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There are a number of interactive scenarios where one can see what the soldier of the day was seeing or doing.

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Throughout there are definition boards showing words or expressions used during the war with the definition of the word.

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The two pictures  below show the same location before and after the battle that took place in the location.  This goes some way to illustrating the utter destruction wrought on the country over which the major battles were fought.

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There are also dioramas illustrating specific terrain.   This one shows a model of the Western Front trench lines including in the second picture, taken on the side of the model, showing the underground warfare being waged.

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A typical model (life size) seen throughout the exhibit.

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There are a number of colourised black and white photographs at various points throughout the exhibit.  The one immediately below is a photo which iconic and is often used to illustrate the conditions during the winter months on the Front.  These photos take on a much more immediate impact for having been coloured.

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The one below is of particular interest as it is taken on the day my father Roy was wounded.  He was with the New Zealand forces attempting to take Abraham Heights, adjacent to Broodeseinde where the photo was taken.  He received shrapnel wounds to his right knee and face on the 4th of October 1917.  He was invalided back to Hornchurch, England and subsequently was invalided out and left for New Zealand in December 1917.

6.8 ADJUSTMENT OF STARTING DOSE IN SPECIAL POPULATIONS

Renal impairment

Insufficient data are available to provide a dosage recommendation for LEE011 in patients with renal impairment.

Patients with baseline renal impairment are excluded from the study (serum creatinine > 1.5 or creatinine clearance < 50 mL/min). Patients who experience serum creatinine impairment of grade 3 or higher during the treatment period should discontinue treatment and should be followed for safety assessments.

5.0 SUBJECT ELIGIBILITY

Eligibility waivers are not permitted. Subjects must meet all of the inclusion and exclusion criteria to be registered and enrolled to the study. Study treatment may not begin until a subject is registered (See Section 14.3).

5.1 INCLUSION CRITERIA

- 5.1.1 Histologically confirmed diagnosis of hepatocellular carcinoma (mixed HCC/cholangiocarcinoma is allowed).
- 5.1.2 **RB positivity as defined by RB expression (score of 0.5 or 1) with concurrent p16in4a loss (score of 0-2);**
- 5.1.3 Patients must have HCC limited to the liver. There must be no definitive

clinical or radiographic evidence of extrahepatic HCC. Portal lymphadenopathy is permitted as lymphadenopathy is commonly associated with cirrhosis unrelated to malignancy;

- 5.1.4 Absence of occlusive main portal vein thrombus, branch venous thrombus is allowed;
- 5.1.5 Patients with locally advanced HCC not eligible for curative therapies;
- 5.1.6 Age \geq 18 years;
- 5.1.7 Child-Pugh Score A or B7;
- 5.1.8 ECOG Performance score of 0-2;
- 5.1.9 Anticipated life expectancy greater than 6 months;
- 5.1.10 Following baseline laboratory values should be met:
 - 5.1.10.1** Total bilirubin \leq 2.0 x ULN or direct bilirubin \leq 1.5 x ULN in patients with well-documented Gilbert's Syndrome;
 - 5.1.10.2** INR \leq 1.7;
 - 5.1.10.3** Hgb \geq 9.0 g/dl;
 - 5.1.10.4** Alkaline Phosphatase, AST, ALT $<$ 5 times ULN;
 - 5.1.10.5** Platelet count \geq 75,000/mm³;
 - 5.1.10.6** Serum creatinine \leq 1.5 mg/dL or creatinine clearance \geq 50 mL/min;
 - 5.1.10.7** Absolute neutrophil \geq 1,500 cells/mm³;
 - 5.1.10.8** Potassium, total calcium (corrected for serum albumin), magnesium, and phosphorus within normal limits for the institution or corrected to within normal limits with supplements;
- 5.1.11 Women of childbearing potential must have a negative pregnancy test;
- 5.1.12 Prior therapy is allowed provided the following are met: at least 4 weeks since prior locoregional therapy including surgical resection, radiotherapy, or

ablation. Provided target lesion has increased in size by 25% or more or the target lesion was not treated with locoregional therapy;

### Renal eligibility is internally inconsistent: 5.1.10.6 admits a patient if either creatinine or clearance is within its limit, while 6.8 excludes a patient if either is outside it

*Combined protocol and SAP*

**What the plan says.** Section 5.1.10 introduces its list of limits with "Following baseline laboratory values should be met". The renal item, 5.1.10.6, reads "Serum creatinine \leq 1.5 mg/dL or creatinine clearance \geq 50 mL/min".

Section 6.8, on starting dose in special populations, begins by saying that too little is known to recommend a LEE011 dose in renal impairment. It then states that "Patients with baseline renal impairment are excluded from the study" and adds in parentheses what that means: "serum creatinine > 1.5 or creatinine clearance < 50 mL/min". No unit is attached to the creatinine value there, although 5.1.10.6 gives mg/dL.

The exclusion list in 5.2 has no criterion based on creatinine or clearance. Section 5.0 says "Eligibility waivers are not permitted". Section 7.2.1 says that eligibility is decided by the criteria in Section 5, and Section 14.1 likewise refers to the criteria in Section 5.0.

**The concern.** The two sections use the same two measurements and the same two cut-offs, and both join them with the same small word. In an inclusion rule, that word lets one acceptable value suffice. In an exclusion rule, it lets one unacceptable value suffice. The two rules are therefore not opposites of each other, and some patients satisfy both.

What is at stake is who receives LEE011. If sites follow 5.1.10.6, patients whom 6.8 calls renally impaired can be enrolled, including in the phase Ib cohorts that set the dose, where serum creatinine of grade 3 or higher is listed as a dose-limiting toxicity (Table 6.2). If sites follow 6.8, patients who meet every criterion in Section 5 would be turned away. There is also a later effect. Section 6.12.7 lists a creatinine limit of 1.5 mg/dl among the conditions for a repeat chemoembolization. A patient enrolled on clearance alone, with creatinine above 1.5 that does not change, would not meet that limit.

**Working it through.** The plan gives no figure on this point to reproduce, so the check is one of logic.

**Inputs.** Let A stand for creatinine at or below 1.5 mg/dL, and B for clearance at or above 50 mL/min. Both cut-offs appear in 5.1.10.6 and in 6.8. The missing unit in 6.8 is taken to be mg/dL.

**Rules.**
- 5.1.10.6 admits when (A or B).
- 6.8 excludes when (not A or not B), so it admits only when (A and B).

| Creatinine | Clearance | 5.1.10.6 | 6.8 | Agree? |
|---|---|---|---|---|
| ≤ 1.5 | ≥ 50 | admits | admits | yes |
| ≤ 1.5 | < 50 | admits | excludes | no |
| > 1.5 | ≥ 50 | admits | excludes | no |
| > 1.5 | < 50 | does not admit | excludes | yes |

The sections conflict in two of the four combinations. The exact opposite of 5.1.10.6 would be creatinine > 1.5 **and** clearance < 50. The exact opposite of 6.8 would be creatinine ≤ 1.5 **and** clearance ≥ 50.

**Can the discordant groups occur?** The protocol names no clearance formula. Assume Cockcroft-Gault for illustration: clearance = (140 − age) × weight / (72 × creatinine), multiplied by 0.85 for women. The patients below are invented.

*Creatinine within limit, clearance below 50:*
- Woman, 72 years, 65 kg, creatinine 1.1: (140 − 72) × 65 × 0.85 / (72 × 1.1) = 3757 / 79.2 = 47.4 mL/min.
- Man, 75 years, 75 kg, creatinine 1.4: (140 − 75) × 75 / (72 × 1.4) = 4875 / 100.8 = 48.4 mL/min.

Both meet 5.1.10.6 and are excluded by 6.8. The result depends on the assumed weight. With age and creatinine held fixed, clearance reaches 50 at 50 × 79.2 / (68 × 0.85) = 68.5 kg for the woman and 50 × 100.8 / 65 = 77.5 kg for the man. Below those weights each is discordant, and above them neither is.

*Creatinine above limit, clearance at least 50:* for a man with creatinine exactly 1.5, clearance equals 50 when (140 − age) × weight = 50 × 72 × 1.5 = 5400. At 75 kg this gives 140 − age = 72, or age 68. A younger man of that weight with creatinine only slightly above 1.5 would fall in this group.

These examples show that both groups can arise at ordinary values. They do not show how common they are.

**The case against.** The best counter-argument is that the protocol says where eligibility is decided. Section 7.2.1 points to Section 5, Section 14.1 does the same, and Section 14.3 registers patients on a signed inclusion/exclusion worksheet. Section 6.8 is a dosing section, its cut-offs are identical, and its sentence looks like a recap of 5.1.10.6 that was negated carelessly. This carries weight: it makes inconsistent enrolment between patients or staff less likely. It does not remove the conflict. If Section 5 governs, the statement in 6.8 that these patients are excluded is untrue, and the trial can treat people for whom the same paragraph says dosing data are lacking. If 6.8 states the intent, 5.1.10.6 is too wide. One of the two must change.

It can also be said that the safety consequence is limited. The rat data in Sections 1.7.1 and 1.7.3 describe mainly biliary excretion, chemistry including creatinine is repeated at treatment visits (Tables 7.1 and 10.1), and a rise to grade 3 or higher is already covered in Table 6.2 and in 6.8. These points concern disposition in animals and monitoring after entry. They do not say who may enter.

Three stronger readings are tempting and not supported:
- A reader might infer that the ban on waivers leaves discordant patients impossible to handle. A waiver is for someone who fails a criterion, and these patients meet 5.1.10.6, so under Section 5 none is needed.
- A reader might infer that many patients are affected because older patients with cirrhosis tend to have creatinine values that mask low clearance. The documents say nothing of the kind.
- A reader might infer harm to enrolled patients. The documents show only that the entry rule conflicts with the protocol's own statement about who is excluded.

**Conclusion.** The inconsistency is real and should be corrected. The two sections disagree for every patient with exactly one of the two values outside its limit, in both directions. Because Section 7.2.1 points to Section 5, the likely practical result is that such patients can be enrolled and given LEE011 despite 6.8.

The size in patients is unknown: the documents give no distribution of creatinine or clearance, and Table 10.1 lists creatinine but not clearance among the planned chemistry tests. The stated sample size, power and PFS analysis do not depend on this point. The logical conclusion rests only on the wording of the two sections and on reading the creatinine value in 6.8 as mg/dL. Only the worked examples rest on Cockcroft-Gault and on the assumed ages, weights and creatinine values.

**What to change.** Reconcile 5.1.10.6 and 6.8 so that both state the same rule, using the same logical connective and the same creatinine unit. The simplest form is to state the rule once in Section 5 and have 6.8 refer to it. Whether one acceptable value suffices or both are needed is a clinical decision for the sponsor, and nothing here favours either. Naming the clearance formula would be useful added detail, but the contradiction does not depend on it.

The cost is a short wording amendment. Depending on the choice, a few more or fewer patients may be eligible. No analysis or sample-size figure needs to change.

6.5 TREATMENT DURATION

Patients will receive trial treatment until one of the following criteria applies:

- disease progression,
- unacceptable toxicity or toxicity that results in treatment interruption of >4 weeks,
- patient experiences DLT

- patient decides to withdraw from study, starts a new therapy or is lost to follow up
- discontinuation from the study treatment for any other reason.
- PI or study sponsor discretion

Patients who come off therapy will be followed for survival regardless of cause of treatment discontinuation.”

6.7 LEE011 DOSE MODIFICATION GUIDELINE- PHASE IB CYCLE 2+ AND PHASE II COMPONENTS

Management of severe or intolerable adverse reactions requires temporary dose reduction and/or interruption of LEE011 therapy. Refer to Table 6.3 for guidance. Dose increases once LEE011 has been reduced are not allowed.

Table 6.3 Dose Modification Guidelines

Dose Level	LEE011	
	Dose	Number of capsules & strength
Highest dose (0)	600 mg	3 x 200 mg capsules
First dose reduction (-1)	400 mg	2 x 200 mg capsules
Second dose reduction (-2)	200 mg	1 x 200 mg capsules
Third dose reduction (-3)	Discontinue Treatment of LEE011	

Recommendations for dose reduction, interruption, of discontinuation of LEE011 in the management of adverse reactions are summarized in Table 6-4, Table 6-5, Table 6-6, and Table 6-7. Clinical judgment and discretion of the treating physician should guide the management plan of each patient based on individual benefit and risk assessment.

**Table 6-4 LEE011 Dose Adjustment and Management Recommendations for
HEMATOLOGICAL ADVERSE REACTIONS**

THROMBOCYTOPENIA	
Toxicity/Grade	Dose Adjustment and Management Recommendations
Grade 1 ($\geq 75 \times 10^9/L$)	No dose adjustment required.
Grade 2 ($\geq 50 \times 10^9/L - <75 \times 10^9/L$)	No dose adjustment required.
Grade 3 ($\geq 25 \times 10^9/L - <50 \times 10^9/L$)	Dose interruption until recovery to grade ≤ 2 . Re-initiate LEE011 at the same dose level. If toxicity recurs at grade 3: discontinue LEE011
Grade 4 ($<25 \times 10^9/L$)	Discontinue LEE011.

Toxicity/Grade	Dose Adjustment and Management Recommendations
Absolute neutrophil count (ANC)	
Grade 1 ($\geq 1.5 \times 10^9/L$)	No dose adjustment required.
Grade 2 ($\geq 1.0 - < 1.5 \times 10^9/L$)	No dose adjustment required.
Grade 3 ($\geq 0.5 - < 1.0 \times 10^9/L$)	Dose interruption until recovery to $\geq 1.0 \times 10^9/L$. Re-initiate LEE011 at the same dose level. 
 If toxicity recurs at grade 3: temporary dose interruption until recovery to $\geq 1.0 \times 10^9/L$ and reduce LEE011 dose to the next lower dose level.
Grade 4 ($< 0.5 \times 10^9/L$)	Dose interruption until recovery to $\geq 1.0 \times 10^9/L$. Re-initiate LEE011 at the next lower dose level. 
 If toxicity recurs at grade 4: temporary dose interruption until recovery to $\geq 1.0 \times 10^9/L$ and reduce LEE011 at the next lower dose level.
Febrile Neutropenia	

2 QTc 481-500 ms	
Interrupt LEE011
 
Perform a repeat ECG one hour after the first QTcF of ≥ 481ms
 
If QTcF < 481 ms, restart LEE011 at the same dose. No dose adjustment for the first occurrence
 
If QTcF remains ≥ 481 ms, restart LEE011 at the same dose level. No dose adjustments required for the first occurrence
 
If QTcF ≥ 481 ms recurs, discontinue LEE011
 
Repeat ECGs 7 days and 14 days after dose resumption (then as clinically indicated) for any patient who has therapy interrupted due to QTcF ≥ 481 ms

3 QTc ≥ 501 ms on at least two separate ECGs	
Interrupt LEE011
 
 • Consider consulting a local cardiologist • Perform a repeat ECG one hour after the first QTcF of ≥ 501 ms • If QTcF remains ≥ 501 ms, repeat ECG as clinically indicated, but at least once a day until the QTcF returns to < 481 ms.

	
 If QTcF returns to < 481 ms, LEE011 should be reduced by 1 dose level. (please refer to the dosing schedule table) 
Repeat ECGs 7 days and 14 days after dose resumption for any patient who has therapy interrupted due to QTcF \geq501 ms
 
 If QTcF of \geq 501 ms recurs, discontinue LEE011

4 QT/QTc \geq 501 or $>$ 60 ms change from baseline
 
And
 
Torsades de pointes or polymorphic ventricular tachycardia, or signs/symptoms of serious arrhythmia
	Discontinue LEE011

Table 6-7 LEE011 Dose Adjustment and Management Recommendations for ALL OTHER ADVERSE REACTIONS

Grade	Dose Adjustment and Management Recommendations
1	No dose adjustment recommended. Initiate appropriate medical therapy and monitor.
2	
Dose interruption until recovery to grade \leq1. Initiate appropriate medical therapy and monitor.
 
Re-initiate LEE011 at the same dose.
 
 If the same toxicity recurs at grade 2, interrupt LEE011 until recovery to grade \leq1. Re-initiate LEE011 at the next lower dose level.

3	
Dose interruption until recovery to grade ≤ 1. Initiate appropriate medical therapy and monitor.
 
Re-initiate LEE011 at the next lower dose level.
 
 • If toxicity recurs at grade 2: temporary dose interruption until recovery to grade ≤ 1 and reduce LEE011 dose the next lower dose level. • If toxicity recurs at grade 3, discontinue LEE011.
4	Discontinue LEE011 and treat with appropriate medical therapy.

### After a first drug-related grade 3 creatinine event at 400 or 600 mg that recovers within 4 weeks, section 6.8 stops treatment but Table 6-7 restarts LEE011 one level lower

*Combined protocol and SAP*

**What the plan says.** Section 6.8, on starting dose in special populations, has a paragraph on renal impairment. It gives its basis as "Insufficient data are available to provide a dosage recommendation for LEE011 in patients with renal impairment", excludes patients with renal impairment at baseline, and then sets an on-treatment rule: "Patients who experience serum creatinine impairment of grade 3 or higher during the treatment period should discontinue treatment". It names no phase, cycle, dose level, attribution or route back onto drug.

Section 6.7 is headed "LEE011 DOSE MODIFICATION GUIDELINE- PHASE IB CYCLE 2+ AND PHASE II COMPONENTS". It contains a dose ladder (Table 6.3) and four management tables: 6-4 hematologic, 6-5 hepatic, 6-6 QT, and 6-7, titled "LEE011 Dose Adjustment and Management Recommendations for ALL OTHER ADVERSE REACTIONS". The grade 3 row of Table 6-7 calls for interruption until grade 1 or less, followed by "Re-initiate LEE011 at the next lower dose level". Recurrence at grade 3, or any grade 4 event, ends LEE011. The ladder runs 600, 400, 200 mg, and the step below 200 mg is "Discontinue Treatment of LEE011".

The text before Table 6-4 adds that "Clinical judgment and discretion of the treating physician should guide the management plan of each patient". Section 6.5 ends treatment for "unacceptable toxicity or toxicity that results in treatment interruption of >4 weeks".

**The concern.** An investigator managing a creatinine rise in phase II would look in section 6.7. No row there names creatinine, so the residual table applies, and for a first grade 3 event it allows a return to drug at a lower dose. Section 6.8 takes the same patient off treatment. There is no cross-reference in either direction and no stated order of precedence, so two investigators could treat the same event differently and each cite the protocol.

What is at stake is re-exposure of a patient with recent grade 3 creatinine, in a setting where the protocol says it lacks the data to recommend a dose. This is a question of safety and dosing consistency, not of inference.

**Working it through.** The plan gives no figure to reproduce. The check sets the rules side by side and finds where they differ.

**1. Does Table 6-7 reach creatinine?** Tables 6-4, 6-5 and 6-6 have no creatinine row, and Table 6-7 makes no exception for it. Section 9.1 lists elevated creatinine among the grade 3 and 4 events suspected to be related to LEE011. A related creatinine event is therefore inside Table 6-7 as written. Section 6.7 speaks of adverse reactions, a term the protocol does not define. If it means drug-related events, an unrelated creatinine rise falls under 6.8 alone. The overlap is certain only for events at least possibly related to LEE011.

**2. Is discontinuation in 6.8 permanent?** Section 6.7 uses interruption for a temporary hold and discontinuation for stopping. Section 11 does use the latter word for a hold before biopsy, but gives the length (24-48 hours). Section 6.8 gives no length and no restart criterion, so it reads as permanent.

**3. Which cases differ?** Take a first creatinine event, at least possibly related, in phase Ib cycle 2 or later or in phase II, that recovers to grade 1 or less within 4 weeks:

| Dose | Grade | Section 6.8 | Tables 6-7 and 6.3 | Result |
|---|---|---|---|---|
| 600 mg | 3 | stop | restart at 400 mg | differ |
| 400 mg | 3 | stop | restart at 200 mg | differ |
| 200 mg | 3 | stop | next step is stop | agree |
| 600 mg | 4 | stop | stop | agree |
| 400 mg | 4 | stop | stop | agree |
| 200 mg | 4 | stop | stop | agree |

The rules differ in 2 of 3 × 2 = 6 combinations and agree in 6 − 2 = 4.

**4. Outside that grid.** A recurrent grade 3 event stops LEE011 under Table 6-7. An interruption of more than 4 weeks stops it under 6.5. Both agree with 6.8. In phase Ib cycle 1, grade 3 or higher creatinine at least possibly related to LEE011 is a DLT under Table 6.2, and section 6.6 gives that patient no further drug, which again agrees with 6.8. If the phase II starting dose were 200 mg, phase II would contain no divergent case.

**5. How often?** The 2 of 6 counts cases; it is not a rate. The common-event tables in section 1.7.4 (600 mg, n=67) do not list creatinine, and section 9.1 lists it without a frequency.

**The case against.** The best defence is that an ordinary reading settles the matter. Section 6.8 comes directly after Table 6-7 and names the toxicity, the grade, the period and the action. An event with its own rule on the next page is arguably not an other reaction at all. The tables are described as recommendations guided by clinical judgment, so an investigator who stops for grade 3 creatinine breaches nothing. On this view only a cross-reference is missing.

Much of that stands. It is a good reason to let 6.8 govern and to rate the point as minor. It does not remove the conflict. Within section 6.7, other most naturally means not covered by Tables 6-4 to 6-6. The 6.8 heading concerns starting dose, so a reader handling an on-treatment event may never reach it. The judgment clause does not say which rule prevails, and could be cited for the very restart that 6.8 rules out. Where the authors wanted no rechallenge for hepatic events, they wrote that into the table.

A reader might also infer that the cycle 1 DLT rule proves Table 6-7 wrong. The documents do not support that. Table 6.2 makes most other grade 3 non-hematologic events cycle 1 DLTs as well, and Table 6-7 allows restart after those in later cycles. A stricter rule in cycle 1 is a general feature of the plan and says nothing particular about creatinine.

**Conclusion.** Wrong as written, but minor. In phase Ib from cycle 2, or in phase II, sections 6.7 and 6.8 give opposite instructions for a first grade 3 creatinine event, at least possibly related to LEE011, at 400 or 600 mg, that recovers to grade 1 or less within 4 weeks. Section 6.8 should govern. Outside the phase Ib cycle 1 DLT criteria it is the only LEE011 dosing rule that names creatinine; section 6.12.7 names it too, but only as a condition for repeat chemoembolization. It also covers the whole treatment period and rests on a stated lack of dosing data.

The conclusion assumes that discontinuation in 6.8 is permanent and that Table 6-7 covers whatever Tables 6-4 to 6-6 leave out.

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The final time we see the young man, whom we saw enlisting,  is him lying wounded.

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But at the end of the exhibit here he is in his garden with his grandson, one of the fortunate who survived what must have been a shocking experience for the young men who went to the farthest point from home to such an horrific experience.

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And then there are those with no known resting place, or no identity, who are commemorated, when they are found, by this simple cross, or by their name engraved on the long lists on memorials,  so often seen in France, Belgium, Gallipoli and all the other foreign soil in which they lie. We visited a number of the graves sites whilst we were in France and Belgium,you can read about one of those visits here

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All in all a very moving exhibition which we can highly recommend a visit.  The exhibition is evolving with another section due to open in August this year.  This will be The Trench Experience where the challenging environment men lived and fought in for many months will be experienced through sights sounds and scents.   

Wellington

May 6, 2015

We’ve  just had a couple of days in Wellington, we flew down on Saturday night and were back in Auckland  by Monday evening so it was definitely a quick trip.  The sun was setting on the large cloud bank as we flew down on Saturday evening making for a very pleasant view. 

  

We went to Wellington to see the two World War One Exbititions; the Weta Workshop Gallipoli exhibition at Te Papa and the Peter Jackson Great War exhibition at the Pukeahu National War Memorial Park. They were both amazingly breathtaking and are worthy of their own separate posts, which we shall report on shortly.

Whilst in Wellington we took the opportunity to meet up with my niece Natalie and her husband Richard and their two delightful wee girls Renee (nearly 7) and Michelle (nearly 2).  Natalie met us on Saturday night for a late dinner in town at Wagamama on the waterfront.    

 Roy and Natalie

Sunday morning we walked down to the waterfront for a quick breakfast.  Wellington turned on a stunning day for us and it was very pleasant sitting out in the morning sun watching the world go by.